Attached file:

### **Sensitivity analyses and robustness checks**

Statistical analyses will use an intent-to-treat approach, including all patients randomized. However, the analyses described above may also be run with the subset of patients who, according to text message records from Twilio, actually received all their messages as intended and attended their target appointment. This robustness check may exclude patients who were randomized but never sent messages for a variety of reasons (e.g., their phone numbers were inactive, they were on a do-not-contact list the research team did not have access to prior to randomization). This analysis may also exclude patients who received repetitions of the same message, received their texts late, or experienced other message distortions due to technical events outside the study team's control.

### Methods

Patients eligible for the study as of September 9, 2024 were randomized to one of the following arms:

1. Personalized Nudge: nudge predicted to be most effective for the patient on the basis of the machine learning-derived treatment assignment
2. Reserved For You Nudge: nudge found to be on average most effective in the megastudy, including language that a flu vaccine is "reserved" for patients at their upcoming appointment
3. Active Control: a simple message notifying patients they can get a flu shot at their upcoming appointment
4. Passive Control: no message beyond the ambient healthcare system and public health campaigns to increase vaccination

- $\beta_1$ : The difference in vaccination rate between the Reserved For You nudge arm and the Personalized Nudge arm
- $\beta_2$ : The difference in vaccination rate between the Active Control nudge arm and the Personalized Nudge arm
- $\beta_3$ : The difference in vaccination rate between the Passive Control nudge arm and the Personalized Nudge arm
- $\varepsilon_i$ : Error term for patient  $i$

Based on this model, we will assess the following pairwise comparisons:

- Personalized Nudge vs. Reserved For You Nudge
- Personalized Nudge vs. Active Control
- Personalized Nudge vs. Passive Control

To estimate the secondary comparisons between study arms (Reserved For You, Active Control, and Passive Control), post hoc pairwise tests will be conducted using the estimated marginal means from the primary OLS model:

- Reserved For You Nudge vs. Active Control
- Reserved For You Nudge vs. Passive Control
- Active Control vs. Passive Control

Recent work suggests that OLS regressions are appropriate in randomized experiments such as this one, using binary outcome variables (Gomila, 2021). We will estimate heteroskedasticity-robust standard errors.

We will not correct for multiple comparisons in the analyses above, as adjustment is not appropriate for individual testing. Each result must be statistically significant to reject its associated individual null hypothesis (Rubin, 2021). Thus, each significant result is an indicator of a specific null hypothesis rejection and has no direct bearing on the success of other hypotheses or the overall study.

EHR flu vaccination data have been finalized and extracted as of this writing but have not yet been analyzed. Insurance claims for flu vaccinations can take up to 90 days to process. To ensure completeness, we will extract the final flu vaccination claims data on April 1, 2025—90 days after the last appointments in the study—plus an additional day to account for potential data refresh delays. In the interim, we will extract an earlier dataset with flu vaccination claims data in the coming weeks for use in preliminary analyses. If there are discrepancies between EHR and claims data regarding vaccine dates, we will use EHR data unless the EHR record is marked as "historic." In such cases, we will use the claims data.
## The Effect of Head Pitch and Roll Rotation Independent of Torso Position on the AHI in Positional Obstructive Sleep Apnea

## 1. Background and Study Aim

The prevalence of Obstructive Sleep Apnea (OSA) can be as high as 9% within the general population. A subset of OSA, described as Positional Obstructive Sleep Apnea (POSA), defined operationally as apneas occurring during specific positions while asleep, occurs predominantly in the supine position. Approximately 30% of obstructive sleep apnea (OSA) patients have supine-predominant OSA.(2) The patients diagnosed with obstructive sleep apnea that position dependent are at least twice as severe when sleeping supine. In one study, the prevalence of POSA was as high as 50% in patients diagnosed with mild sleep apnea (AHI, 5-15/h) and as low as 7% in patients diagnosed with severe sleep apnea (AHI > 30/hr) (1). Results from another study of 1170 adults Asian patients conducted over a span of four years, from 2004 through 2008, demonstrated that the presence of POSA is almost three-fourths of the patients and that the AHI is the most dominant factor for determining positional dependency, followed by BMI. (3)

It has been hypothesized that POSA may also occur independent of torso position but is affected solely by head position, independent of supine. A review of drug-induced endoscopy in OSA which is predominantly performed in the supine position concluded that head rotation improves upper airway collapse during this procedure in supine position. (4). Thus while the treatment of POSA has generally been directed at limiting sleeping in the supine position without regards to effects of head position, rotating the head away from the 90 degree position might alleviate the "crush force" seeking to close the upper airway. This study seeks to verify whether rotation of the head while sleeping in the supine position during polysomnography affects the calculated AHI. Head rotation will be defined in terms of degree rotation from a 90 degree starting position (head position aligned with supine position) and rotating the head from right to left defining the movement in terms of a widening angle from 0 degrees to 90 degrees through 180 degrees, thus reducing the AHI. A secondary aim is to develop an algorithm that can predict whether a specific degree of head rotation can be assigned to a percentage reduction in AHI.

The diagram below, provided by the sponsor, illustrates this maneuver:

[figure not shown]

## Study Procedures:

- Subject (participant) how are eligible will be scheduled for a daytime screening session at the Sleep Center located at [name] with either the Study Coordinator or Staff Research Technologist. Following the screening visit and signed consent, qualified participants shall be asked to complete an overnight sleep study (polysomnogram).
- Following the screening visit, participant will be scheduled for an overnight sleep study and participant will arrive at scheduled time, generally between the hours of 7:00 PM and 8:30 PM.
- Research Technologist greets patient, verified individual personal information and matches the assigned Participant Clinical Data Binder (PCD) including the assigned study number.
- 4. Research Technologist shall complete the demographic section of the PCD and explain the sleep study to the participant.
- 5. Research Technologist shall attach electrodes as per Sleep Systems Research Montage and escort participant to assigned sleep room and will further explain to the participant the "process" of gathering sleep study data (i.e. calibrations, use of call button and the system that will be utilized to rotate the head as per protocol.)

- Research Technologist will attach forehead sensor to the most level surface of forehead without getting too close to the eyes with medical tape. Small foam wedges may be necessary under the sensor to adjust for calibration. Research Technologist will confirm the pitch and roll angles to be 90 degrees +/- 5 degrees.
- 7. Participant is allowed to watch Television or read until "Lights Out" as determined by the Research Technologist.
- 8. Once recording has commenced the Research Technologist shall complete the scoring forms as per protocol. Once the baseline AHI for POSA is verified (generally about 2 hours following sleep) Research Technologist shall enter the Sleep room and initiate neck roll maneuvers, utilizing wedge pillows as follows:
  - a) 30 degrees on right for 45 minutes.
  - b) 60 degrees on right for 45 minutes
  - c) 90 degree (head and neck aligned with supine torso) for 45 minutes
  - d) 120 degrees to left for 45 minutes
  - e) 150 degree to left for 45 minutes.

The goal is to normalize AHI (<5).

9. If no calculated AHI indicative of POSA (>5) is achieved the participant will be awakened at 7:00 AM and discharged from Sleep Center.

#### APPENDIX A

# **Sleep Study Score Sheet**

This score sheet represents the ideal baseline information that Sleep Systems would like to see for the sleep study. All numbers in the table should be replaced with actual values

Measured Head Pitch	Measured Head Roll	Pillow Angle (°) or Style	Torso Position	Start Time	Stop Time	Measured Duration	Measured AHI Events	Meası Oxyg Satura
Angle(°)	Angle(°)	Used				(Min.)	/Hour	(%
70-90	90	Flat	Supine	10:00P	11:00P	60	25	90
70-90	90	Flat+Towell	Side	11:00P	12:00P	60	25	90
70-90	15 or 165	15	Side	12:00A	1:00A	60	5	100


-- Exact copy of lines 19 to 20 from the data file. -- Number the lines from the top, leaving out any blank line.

- Reserved For You Nudge vs. Passive Control
- Active Control vs. Passive Control